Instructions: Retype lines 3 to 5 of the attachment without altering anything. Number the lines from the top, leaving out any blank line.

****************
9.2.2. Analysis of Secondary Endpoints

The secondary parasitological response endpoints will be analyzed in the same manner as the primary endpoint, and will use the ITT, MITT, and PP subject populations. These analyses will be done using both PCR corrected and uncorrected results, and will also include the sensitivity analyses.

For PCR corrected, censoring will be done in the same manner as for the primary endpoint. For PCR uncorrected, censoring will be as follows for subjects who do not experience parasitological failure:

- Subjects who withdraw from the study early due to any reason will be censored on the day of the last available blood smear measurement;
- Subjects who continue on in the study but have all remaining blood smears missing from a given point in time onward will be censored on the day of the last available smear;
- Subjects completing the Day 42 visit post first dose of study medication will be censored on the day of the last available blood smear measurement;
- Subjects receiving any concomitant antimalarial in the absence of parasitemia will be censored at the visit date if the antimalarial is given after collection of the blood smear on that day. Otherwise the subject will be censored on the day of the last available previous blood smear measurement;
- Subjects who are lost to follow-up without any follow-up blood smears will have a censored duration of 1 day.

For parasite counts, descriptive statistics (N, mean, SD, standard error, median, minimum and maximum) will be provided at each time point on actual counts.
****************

For PCR corrected, censoring will be done in the same manner as for the primary endpoint. For PCR uncorrected, censoring will be as follows for subjects who do not experience parasitological failure:

- Subjects who withdraw from the study early due to any reason will be censored on the day of the last available blood smear measurement;
- Subjects who continue on in the study but have all remaining blood smears missing from a given point in time onward will be censored on the day of the last available smear;